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Book by Elizabeth (Betty) Penny

Post Concussion Brain Empowerment– The Voyage to Happier Living,  by Elizabeth (Betty) Penny

Get Ready to Set Sail and Embark On Voyages to Discover the Keys to a Happier Life – With Brain Injury Struggle Stories Based on Real-Life Experiences!

After suffering from a brain injury, you’ll be faced with many more challenges.

What used to be so simple may now be a hurdle.

Not being able to function properly is a heavy burden that can bring about addictions and plant negative ideas in your mind.

You may also be feeling that after your brain injury, no one understands you.

But you’re not alone.

Read the firsthand experiences written from the perspective of a person that had suffered from a non-traumatic brain injury themselves and truly discover that you’re never alone.

Get onto the road to recovery with the guidance of an Acquired Brain Injury Survivor who wants to set you on the path to living a happier and more satisfying life!

In this book, you’ll discover:

· Set out on a journey: Over the course of three journeys, learn about the different types of brain injuries, how to cope, and finally be on the course of recovery and happiness.

· Techniques to assist with your recovery: Practice these simple and effective techniques that are specially crafted just for you!

· For anyone: This book isn’t just for survivors. It’s also for those that want to understand and help those that need it. Empower yourself and others around you.

· Overcome anything: Be guided through this difficult journey and come out even better than before!

· Be inspired: With stories and words of wisdom from real-life brain injury survivors. Get the perfect mix of realistic stories of victory and hardships.

Lift the anchors and get ready to set sail!

Become the Captain of your mind.

Betty’s Interview on CBC Jan 4, 2022 –

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Butterfly Lane in Walkerville


The Brain Injury Association of Windsor and Essex County (BAIWE) officially opened “Butterfly Lane” in Walkerville on October 2, 2021 with a ribbon cutting ceremony.
This project’s main purpose is to create awareness of the prevalence of brain injury in the community as well as educate people to this “invisible” disability. It is part of BIAWE’s mission to enhance the lives of those affect by an acquired brain injury through education, awareness and support.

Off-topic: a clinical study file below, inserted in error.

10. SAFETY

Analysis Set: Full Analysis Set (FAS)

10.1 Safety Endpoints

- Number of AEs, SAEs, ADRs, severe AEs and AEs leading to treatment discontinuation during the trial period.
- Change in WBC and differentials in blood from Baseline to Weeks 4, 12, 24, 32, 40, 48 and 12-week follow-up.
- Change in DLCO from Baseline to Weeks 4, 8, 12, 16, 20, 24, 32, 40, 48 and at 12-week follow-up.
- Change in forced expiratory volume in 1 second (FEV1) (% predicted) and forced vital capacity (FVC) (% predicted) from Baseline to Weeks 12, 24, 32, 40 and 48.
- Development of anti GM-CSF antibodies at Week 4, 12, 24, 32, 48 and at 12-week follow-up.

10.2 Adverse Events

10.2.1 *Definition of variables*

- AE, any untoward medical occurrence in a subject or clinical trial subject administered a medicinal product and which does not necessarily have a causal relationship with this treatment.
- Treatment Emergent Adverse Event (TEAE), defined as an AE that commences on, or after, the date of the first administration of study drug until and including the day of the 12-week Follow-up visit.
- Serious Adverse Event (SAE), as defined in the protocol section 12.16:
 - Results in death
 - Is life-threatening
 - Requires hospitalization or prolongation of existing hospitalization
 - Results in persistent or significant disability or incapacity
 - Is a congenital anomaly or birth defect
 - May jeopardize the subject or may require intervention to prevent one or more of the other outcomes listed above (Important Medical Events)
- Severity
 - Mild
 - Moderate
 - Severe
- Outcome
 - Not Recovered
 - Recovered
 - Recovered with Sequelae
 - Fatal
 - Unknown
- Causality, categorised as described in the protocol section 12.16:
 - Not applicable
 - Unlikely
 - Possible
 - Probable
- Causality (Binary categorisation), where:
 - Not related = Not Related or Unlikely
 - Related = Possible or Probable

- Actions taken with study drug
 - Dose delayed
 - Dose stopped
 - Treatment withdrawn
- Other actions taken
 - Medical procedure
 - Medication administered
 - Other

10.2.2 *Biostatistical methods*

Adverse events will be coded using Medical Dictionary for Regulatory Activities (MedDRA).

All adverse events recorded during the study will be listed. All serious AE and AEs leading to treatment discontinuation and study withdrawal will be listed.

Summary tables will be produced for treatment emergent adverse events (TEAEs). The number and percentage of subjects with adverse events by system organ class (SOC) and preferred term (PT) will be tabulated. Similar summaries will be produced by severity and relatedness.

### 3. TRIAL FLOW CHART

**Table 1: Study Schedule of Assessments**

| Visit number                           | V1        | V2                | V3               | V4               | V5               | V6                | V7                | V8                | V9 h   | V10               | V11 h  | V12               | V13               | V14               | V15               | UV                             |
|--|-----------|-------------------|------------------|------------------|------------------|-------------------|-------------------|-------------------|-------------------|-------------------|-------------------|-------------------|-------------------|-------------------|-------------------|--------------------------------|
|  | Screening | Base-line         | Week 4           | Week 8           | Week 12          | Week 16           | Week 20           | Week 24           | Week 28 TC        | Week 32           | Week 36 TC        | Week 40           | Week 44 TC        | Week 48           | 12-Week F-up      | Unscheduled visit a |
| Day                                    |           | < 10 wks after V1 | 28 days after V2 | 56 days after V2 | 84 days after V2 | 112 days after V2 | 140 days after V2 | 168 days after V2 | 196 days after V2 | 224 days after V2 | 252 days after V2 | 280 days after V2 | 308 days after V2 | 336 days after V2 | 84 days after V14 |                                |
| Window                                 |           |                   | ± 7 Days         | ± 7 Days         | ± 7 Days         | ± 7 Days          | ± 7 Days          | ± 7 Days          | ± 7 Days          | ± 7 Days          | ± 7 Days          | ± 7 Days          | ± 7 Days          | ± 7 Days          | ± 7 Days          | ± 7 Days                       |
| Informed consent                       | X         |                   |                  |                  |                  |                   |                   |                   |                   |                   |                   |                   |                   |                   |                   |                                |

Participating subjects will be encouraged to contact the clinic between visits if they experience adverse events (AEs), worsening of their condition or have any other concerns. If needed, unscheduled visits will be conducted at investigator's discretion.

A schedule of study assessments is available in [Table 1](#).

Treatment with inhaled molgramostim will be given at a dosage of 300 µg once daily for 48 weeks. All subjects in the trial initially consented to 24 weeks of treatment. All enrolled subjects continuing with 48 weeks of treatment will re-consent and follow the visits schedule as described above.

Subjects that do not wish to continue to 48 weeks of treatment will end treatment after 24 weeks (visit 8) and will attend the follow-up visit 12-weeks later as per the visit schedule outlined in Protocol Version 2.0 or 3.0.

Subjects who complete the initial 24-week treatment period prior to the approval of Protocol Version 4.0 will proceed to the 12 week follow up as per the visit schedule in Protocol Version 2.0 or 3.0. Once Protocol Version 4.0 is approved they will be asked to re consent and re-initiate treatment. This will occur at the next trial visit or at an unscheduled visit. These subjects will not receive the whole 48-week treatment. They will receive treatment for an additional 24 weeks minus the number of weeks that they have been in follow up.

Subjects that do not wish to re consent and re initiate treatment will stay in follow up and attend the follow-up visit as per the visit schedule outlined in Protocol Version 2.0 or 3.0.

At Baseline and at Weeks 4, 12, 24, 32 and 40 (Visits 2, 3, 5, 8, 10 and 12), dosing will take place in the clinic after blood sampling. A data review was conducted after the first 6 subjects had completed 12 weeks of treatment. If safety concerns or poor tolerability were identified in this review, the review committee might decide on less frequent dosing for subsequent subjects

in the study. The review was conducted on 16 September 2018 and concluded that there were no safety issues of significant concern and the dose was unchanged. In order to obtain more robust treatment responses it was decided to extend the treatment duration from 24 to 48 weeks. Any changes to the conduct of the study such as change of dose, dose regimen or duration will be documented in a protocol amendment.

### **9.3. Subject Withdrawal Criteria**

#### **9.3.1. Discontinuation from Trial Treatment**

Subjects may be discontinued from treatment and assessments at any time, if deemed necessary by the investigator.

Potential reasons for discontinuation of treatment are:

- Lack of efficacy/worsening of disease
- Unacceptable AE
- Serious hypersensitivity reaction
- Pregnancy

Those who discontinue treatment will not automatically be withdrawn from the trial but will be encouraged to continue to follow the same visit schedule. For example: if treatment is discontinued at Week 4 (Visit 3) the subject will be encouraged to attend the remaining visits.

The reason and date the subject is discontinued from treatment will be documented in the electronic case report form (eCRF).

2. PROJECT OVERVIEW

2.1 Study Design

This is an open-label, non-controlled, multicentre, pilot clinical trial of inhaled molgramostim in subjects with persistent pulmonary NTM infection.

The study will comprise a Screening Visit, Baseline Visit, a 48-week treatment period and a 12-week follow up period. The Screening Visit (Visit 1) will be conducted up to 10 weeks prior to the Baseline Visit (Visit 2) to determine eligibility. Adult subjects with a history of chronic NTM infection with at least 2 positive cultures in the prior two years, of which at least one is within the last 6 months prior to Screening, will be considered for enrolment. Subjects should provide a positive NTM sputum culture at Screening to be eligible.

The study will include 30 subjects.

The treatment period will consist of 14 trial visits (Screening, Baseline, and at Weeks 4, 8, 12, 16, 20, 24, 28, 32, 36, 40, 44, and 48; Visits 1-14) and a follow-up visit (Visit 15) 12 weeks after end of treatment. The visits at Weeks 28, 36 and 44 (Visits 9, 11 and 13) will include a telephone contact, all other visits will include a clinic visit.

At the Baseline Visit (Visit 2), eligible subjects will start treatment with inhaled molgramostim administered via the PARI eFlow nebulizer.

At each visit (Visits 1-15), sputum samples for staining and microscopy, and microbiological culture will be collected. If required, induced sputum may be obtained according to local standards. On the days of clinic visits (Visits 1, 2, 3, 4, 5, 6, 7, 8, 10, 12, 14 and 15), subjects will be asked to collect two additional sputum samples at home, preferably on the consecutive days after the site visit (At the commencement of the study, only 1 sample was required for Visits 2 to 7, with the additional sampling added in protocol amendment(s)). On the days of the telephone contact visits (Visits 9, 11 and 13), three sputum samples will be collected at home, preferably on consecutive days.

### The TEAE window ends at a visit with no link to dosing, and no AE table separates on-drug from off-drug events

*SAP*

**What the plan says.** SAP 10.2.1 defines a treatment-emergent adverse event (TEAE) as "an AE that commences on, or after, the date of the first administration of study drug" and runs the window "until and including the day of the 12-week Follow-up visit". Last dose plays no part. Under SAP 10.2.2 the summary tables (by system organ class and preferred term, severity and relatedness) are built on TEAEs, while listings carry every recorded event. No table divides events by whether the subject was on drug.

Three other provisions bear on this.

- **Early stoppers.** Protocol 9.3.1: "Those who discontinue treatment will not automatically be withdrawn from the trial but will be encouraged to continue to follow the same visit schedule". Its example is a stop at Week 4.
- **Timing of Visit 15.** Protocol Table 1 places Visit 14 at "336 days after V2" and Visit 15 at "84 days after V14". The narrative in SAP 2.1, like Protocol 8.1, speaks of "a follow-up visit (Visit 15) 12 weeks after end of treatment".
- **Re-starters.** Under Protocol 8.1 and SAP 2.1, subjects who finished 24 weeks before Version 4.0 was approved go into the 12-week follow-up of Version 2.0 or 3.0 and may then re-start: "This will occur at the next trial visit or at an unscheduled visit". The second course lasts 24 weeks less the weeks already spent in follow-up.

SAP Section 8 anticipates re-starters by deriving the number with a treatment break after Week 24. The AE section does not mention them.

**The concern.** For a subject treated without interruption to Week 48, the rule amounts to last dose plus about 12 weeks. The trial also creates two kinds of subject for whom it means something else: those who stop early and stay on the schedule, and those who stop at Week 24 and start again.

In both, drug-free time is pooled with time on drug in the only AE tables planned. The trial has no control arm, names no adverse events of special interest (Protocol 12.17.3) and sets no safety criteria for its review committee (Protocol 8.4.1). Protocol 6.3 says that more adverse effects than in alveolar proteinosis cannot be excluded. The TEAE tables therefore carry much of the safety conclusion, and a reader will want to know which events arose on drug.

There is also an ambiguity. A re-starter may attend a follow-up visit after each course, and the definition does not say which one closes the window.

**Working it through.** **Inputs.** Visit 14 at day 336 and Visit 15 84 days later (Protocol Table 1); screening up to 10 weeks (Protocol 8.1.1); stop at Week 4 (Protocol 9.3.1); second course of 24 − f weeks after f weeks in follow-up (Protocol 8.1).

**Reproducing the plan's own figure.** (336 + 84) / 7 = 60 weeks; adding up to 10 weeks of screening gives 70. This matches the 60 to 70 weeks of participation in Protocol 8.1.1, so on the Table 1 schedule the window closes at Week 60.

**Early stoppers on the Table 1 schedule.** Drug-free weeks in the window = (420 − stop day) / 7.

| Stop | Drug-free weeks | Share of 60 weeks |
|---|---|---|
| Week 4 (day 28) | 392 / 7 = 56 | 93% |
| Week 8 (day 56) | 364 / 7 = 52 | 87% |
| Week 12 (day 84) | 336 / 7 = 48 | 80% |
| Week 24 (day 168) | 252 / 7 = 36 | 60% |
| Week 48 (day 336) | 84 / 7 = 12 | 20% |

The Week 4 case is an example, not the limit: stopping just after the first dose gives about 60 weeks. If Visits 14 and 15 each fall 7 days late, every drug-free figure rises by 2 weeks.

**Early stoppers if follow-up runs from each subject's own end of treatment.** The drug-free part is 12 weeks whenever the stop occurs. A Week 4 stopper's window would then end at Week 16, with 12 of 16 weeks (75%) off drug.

Garage doors and fences in the alley between the 1100 block of Devonshire and Argyle Roads (bordered by Richmond and Ontario Streets) were painted by sixteen local mural artists. Each mural has butterflies in it. Individual wooden butterflies were painted by survivors of a brain injury as their personal contribution to this project.

Several hundred people attended the ceremony and festivities that followed. BIAWE Board Chair Joanne King and City Councillor Chris Holt shared in the ribbon cutting to officially open the alley as Butterfly Lane. Also in attendance to bring greetings and congratulations were MPP Percy Hatfield and MP Irek Kusmierczyk as well as another City Councillor, Jim Morrison. Artists displayed not only their murals but their other works of art. Each artist received a certificate of appreciation from BIAWE and another from MP Irek Kusmierczyk.

Future plans include clear coating the murals to make them graffiti-proof, planting butterfly attracting plants in the spring and the installation of signs indicating Butterfly Lane.

The life of a butterfly symbolizes the life of an individual with a brain injury. Much like a butterfly that develops from a caterpillar during the chrysalis process, the journey of a person with a brain injury can be transforming. Often, an individual with a brain injury is not the person that they once were. There is nor more striking symbol of a transformation than a butterfly. This transformation symbolically represents hope and new beginnings. This transformation happens with help from the right people from the Brain Injury Association.

“We delight in the beauty of the butterfly, but rarely admit the changes it has gone through to achieve that beauty.” – Maya Angelou.

  • BIAWE Butterfly Lane Mural - Alexandra Loxton


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How BIAWE can help with COVID-19

How BIAWE can help your through this COVID-19 pandemic:

BIAWE is committed to doing everything we can to help offer support during these difficult times.
If you have been impacted by or are caring for someone with a brain injury, these incredibly challenging and unprecedented times can feel especially overwhelming.


BIAWE is offering a variety of virtual sessions to help provide therapeutic support and social interaction.
The virtual programs being offered using ZOOM ( Contact us for updates.


We also offer our ongoing Peer Support Program – a one-on-one support for a one-year commitment, done via telephone with either a Partner or a Mentor. Call 519-981-1329 to register.


Coffee Chat – starting April 8, 2020 on Wednesdays from 11 a.m. to Noon using ZOOM. This is open to everyone and is strictly a social with no agenda. Keep in touch with your friends and acquaintances.

Check our Facebook page for regular updates and changes or call 519-981-1329 for more information.